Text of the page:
Wiley lifts embargo on smoking Mayans study early after biologist posts a press release he never signed up for
So – if people keep sending me embargoed press releases even when I do not ask for them, do I have to follow the embargo?
My response, as Embargo Watch readers could have predicted:
No, @phylogenomics, you don’t have to follow embargoes you never agreed to: bit.ly/d3KQ52 Re: bit.ly/yKfC1a
That first link was to a 2010 Embargo Watch post titled, “You’re doing it wrong: Sending material and calling it embargoed before an agreement doesn’t make it so.”
Apparently, Eisen agreed with me, also not surprisingly. And he was none too happy about the press release spam in his inbox — from a list from which he’d tried to unsubscribe. So he did something I’ve been expecting someone to: He posted the press release, in an item called “How to stop press release spam? Post embargoed PRs. Here’s one about Mayans using tobacco:”
I am sick of receiving dozens of unsolicited press releases, especially those in topics not related to my work. So from now on I think I will be posting the press releases whether there is an embargo or not, since I did not agree to any embargo in these cases (see Ivan Oransky’s post at Embargo Watch about this).
I contacted Wiley, who publishes the journal in question — Rapid Communications in Mass Spectrometry — about Eisen’s post. They said they’d just picked up on it, and were figuring out what to do. Within two hours, they’d lifted the embargo. Here’s the top of the email that went out:
The embargo on this story has been broken and so the embargo is lifted effective immediately.
The embargo exists to ensure that as little time as possible elapses between media coverage of a news story and the full paper being available, and to provide journalists and others in the media with time to research and write about the story ahead of the article publication. We will now endeavour to publish the paper online as soon as possible to reduce this time.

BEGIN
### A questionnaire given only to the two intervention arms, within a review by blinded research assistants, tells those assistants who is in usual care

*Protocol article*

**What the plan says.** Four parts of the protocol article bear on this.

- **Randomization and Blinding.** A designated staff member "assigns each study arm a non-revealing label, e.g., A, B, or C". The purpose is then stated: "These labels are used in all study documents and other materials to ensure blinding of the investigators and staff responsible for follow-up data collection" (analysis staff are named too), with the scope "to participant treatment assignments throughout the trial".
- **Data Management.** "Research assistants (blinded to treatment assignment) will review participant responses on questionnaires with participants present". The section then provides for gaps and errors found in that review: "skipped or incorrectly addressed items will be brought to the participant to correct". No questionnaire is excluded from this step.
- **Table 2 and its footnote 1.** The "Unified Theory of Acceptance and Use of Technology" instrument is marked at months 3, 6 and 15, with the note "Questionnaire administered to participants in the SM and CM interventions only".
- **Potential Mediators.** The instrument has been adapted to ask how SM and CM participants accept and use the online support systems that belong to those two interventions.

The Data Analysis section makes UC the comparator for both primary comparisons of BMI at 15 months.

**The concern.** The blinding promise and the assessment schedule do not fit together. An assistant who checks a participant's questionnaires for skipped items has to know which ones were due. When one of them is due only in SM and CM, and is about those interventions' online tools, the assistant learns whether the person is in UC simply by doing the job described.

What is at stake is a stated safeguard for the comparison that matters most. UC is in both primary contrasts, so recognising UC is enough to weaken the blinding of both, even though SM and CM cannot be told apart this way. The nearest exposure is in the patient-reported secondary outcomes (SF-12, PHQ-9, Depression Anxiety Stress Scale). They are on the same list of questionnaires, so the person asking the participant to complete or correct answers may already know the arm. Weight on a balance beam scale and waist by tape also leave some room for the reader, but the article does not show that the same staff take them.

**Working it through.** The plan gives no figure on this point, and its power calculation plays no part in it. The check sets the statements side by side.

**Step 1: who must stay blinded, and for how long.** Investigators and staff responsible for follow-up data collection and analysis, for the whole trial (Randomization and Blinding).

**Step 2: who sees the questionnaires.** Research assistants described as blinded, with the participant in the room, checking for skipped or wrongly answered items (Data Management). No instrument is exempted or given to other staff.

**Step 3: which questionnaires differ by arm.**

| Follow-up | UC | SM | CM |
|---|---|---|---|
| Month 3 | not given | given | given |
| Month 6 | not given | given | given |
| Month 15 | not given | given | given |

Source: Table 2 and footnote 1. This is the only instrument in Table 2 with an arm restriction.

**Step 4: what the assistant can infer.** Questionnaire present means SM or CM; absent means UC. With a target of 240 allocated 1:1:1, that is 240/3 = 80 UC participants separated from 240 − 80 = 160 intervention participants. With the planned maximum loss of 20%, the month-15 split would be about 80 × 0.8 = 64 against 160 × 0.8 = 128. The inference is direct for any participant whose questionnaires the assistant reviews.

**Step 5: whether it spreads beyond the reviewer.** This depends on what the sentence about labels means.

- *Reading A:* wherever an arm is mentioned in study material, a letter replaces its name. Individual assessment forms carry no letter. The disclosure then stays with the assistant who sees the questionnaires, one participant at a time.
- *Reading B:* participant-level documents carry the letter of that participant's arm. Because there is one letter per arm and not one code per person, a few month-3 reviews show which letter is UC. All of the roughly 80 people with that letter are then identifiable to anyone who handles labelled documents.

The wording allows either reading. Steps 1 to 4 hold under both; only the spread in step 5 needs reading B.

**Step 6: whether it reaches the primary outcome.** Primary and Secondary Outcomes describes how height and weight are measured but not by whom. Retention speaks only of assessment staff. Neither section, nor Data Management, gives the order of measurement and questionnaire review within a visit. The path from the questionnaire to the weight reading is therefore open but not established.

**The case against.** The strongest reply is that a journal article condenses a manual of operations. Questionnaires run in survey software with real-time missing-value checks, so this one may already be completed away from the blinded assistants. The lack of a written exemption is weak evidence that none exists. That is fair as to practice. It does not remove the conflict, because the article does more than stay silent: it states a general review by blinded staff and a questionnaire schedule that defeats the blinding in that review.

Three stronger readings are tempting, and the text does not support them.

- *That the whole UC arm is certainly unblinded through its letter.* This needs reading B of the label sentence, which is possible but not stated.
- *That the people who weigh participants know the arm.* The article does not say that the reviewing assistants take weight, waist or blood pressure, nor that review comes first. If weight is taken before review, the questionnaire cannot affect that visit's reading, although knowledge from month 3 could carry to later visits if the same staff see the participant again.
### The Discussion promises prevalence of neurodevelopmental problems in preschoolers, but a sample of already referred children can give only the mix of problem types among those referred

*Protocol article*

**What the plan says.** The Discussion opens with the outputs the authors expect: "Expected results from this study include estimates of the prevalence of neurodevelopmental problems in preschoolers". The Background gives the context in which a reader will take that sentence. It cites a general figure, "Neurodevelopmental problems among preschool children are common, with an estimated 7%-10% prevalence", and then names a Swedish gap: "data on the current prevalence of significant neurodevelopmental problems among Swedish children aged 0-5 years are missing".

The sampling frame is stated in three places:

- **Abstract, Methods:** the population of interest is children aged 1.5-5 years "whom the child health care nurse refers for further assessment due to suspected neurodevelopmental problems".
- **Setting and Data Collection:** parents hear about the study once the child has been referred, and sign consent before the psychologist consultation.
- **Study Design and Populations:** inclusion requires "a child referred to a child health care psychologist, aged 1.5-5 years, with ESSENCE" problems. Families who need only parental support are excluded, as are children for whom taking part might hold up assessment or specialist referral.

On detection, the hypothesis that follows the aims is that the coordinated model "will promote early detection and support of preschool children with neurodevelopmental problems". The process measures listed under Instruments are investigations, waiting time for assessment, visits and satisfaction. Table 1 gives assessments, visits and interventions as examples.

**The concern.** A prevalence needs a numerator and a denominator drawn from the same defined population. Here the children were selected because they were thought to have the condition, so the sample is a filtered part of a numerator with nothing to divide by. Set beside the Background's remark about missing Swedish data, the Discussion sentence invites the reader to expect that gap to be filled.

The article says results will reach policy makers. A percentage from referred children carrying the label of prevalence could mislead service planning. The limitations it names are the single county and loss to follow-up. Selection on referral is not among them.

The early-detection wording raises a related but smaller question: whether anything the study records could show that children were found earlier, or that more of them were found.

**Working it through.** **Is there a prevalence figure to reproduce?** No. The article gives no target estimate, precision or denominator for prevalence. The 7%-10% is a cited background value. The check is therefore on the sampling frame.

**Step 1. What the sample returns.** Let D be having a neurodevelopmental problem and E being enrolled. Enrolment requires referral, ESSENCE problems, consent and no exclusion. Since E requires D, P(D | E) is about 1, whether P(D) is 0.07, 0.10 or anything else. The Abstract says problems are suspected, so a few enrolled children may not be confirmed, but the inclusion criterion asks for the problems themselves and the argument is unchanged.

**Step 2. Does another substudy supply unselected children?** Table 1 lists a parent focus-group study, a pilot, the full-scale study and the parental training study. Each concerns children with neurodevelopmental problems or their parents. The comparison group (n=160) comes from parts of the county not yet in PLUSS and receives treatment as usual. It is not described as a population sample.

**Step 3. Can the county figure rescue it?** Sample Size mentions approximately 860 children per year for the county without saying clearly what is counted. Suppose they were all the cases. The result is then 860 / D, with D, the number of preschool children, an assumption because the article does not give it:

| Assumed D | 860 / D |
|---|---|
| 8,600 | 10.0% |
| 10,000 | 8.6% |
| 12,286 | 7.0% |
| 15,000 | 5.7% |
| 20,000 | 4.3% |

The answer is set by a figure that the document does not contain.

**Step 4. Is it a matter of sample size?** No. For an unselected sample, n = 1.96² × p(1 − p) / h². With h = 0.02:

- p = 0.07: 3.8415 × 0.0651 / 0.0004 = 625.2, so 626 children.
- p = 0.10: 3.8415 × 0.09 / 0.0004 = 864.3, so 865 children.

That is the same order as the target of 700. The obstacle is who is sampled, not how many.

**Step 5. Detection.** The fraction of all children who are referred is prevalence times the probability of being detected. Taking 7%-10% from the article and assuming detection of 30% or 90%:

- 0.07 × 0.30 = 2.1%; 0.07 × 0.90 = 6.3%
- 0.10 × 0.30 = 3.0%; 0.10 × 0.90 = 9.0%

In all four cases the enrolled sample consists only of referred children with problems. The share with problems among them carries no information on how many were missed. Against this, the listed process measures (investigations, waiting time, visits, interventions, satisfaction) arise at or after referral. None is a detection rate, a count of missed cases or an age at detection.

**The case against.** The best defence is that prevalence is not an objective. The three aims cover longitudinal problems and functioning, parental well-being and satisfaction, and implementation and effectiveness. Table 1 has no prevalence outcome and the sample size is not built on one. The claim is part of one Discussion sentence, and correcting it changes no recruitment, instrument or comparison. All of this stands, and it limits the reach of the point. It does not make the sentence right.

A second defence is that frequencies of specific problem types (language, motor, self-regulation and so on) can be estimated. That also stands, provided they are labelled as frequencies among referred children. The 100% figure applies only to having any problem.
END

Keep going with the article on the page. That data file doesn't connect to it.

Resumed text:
In some sense, I’ve been waiting for this kind of thing to happen — not encouraging it, mind you, since I work at a large news organization and can’t afford to jeopardize all of my colleagues’ embargoed access — but expecting it. Brian Reid predicted something similar in an early guest post. Embargoes are porous, as I’ve noted before, and that’s particularly true when press lists turn out to be less clean than publicists would like us to think.
The episode is certainly a wake-up call for those publicists, who should probably invest some time and technology in vetting their press lists — and pronto. That’s important not just so Eisen and others’ inboxes don’t get clogged. Embargoing studies — which as I”ve noted before, benefits journals — carries a responsibility to make sure those embargoes are enforceable and well-managed.
And this doesn’t mean I think fewer people should have access to embargoed material, as I’ve also noted before. I just think that publicists shouldn’t be sending embargoed studies to anyone who hasn’t agreed to an embargo.
Update, 9 a.m. Eastern, 1/11/12: Wiley sent this in response to my question about how Eisen ended up on the embargoed list:
Jonathan was on our lists because we’ve been in touch before about a range of content that he was interested in. It seems we hadn’t appreciated that the focus of his interest is much narrower than we thought.
We recognise that sending people what they want and only what they want is a bit of a challenge, and we’ve been working on our systems and processes over the last few months. We will shortly be launching our new press room which has an embargoed login area and as part of this initiative we will be getting in touch with all of our contacts to offer them access and to find out how they want to work with us.